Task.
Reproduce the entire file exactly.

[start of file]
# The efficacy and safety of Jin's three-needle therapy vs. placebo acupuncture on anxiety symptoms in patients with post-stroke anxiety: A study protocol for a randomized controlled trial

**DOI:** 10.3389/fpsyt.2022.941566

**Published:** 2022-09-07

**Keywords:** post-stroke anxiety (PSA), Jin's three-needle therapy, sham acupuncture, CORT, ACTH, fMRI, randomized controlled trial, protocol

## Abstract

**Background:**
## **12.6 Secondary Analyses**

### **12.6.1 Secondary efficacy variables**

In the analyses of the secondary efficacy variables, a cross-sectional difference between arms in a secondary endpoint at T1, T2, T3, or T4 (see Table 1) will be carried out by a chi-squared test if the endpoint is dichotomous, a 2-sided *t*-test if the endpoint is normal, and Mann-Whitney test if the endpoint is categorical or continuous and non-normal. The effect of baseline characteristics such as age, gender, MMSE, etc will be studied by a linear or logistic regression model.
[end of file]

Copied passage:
# The efficacy and safety of Jin's three-needle therapy vs. placebo acupuncture on anxiety symptoms in patients with post-stroke anxiety: A study protocol for a randomized controlled trial

**DOI:** 10.3389/fpsyt.2022.941566

**Published:** 2022-09-07

**Keywords:** post-stroke anxiety (PSA), Jin's three-needle therapy, sham acupuncture, CORT, ACTH, fMRI, randomized controlled trial, protocol

## Abstract

**Background:**
## **12.6 Secondary Analyses**

### **12.6.1 Secondary efficacy variables**

In the analyses of the secondary efficacy variables, a cross-sectional difference between arms in a secondary endpoint at T1, T2, T3, or T4 (see Table 1) will be carried out by a chi-squared test if the endpoint is dichotomous, a 2-sided *t*-test if the endpoint is normal, and Mann-Whitney test if the endpoint is categorical or continuous and non-normal. The effect of baseline characteristics such as age, gender, MMSE, etc will be studied by a linear or logistic regression model.